Supposedly evenings are when television programmes have their greatest impact.  Really, with so many channels now, it’s just by chance that people see any programme, unless it’s the news or Nationwide or something spectacular like Line of Duty or something addictive (to some) like Love Island.
 
In my childhood, rural Ireland had one television channel, so everyone saw just about every programme.  I remember (or think I do) watching the funeral of Pope John XXIII.  Certainly I remember seeing Charles Mitchell on the RTE news speaking about the assassination of JFK.
 
Even in the 60s, Dublin had the bonus of BBC and ITV.  Years later Ireland got a second domestic channel and before you knew it we had wall-to-wall channels, showing all sorts.  So now it’s quite rare for anyone to spot the odd appearance on tellie by someone they know.
 
In the autumn schedule in 2018, RTE broadcast the third series of the Irish version of Who Do You Think You Are?, a franchise that has had surprising longevity.  It’s almost 16 years old now.  That third Irish series was made by Animo TV.  I featured for less than ten minutes in one episode of it.  I was talking to Laura Whitmore about her Farrar ancestors from south Wicklow / north Wexford.  Blink and you’d miss me!
 
A few people told me they saw it / me – maybe four or five people altogether over the space of a few months.  Since then, the series has been repeated at least four times at an unearthly hour when only night owls like me would see it.  Indeed, I caught “my” episode once by accident.
 
Last weekend I was busy at Back To Our Past Belfast.  On the Saturday afternoon RTE had yet another repeat of “my” episode.  Apparently stormy Saturday afternoons are prime viewing time.  Despite the competition from all the channels, RTE must have done well that day.  Just as my AGI colleagues and I packed up to leave Belfast I got texts from three people telling me that they had seen me on tellie.  One of the texts was from Malta!  Over the next three days I heard from another six or seven people who hadn’t blinked during the episode and had witnessed my appearance.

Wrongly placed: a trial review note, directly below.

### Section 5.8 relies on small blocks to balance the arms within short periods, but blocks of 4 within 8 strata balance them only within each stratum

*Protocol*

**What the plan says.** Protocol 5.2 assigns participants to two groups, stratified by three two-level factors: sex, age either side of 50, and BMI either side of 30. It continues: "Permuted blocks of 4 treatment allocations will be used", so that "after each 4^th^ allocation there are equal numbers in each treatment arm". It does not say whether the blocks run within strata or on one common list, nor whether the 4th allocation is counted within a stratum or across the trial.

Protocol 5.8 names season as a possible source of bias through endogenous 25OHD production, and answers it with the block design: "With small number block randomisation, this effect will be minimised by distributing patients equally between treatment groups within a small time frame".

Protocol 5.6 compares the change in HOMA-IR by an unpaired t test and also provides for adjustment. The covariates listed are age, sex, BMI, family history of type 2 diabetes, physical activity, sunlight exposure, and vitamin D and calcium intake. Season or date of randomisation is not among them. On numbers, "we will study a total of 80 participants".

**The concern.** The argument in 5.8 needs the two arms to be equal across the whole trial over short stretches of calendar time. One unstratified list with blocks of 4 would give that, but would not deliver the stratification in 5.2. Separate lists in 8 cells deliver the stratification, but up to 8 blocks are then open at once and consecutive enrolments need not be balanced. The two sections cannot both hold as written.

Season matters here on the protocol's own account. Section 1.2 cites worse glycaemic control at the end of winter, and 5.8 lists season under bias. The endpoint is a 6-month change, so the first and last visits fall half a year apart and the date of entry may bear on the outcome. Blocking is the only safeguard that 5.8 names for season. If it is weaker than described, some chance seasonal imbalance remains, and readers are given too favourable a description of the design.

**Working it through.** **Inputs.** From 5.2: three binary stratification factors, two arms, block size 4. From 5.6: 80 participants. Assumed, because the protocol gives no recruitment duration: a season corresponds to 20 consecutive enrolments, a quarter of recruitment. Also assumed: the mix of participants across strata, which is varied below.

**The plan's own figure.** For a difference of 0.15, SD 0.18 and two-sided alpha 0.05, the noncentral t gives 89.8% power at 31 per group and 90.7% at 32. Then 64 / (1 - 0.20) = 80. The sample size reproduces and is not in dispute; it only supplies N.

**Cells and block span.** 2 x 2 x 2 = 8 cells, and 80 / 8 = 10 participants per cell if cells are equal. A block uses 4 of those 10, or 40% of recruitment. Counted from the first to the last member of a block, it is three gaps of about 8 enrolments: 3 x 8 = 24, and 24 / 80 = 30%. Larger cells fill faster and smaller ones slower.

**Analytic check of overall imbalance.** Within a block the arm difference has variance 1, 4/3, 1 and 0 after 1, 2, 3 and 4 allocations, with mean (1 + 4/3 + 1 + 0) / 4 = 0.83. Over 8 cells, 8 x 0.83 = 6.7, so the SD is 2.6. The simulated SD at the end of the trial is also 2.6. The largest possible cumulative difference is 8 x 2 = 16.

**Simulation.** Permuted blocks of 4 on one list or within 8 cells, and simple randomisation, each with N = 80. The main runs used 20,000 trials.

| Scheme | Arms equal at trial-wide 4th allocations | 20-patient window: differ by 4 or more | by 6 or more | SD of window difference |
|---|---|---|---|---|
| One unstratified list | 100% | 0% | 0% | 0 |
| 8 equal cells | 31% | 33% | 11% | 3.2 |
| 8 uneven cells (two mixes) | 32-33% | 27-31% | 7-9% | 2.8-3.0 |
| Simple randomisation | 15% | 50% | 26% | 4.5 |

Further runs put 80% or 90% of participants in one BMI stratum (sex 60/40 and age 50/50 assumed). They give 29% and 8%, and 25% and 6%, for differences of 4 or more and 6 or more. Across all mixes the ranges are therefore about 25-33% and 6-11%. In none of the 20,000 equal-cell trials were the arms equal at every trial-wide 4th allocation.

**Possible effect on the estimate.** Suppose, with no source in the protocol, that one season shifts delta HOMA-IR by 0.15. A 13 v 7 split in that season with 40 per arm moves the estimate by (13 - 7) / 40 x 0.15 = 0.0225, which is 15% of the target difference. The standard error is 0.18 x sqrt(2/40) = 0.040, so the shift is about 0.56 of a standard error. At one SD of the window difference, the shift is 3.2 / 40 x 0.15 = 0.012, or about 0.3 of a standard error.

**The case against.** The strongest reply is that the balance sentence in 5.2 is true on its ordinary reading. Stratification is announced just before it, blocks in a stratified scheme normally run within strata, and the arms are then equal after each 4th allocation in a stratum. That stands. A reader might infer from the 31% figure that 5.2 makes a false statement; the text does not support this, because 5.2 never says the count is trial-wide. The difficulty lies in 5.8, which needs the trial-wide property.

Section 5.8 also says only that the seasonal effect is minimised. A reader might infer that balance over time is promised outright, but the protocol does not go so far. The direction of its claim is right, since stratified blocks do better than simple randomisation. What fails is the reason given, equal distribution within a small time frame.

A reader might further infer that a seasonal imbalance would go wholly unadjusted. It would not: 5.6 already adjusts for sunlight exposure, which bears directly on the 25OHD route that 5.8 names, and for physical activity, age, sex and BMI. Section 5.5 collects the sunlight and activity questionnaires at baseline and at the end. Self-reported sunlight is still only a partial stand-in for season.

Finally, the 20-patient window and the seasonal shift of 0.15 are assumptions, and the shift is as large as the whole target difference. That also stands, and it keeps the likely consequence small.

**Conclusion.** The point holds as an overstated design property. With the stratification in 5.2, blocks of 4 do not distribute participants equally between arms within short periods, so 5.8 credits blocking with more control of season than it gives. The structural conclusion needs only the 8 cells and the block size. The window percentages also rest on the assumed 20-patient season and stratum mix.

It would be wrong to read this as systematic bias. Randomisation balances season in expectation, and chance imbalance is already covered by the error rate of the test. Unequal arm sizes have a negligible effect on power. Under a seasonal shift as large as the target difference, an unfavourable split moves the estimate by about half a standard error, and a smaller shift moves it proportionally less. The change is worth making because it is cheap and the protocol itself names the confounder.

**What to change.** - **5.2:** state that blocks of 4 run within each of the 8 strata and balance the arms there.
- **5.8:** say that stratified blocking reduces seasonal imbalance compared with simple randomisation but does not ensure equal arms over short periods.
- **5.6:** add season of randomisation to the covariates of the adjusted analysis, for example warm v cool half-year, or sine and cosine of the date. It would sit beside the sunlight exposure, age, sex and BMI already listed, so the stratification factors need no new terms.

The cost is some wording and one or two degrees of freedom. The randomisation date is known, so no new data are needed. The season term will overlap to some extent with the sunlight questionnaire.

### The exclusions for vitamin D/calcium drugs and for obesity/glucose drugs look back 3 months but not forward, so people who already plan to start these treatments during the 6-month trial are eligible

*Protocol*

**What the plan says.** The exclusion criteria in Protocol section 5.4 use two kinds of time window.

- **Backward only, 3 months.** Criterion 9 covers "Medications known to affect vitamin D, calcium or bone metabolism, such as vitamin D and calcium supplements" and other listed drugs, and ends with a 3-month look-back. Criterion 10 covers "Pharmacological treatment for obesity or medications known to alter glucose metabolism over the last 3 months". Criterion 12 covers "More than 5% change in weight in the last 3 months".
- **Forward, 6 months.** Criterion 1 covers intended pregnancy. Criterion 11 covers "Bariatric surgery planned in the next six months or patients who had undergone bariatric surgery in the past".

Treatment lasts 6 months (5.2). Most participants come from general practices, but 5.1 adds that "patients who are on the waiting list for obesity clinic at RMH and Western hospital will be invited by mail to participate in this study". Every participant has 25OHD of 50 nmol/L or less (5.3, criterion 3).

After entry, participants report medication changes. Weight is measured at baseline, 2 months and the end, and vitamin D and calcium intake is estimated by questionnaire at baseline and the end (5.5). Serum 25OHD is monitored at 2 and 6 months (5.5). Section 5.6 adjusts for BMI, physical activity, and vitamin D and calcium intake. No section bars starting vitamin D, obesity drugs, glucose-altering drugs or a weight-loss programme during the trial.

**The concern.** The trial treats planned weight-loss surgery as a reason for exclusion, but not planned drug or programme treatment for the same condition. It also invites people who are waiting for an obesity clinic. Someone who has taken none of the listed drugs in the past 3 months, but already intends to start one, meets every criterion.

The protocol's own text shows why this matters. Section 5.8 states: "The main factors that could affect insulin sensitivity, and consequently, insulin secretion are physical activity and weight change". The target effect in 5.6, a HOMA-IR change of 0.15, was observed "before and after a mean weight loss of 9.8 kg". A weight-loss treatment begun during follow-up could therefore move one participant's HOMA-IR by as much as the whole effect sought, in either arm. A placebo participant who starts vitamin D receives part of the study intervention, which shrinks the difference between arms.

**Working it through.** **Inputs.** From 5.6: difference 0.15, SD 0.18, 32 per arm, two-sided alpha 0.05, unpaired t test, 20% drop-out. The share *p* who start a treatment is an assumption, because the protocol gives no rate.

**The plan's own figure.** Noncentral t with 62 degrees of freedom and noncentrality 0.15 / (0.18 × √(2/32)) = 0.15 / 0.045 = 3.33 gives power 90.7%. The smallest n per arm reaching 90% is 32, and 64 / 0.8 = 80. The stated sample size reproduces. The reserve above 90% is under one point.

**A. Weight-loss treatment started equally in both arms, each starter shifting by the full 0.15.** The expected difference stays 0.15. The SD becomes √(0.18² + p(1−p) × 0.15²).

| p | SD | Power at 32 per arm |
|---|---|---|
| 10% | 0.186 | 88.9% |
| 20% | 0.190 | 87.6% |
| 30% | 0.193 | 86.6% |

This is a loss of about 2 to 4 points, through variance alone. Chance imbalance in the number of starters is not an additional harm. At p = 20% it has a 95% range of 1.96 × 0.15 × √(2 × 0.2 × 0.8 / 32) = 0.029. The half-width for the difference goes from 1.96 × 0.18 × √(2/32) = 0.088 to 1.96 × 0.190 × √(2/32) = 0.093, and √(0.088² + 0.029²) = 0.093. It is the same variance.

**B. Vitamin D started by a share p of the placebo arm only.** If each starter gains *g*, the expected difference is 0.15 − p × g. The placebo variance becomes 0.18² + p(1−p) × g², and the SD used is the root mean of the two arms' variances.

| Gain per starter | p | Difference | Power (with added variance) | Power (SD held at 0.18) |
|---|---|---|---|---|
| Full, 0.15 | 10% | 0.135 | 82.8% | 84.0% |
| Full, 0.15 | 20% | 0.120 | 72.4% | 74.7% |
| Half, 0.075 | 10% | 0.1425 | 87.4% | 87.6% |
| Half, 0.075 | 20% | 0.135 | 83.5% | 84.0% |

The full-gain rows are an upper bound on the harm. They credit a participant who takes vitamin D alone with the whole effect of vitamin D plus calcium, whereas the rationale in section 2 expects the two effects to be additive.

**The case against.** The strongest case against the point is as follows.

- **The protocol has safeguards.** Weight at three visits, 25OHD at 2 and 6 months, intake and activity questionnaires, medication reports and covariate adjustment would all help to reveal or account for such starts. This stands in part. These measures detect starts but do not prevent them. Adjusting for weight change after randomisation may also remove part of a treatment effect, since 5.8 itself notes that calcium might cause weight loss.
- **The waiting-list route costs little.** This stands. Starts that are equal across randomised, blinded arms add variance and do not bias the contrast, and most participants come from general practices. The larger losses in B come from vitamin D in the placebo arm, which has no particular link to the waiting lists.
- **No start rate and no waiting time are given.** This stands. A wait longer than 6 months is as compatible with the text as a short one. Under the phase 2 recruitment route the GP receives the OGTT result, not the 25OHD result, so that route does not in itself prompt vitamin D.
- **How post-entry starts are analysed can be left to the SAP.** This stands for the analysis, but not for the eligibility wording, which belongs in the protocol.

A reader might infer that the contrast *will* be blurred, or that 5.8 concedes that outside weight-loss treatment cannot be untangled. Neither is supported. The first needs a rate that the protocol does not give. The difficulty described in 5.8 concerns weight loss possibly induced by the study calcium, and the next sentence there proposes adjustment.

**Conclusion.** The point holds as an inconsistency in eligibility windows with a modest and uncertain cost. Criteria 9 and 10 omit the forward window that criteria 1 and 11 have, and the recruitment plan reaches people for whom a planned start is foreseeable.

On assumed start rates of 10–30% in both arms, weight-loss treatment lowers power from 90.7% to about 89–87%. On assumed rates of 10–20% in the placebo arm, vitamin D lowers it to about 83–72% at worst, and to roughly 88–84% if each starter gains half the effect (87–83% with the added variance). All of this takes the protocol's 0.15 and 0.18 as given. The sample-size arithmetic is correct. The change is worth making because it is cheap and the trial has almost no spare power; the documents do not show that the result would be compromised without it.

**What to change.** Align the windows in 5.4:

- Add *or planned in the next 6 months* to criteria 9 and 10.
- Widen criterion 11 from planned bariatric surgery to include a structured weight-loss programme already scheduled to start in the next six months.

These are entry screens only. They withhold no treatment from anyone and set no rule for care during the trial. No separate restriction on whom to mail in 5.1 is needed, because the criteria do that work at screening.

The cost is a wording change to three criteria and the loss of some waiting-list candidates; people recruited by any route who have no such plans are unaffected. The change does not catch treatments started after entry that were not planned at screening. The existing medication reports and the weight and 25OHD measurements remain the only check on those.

In the past few decades I’ve been on the odd programme here or there on the goggle box.  This was my only time to be involved in any way with any of the WDYTYA? series.  Most of the research for this Irish one was done by my colleague, Nicola Morris, MAGI, and her company, Timeline.  I was drafted in for part of the research on Laura Whitmore’s ancestry and that’s why I ended up explaining some of it on camera.  In fact, all the professional genealogists who appeared as talking heads in that series were Members of Accredited Genealogists Ireland.  I’m pretty sure this was the only series in the entire franchise so far ever to feature only genealogists before the camera who hold credentials.  That’s a good development in a profession that generally disregards the importance of credentials.
 
Laura was very nice, as well as being very clued-in and professional.  While waiting about, I had plenty of time to wander around the empty rooms of Coolattin Park, the former Irish residence of the Earls Fitzwilliam, where “my” segment was filmed.  My one regret about the episode was that my research credit went to another AGI colleague: another Paul.  In a previous episode Paul MacCotter, MAGI, featured in the end credits for his research.  Evidently someone copied and pasted those credits into “my” episode and my work became that of the other Paul instead!  That’s television for you.  🙁
 
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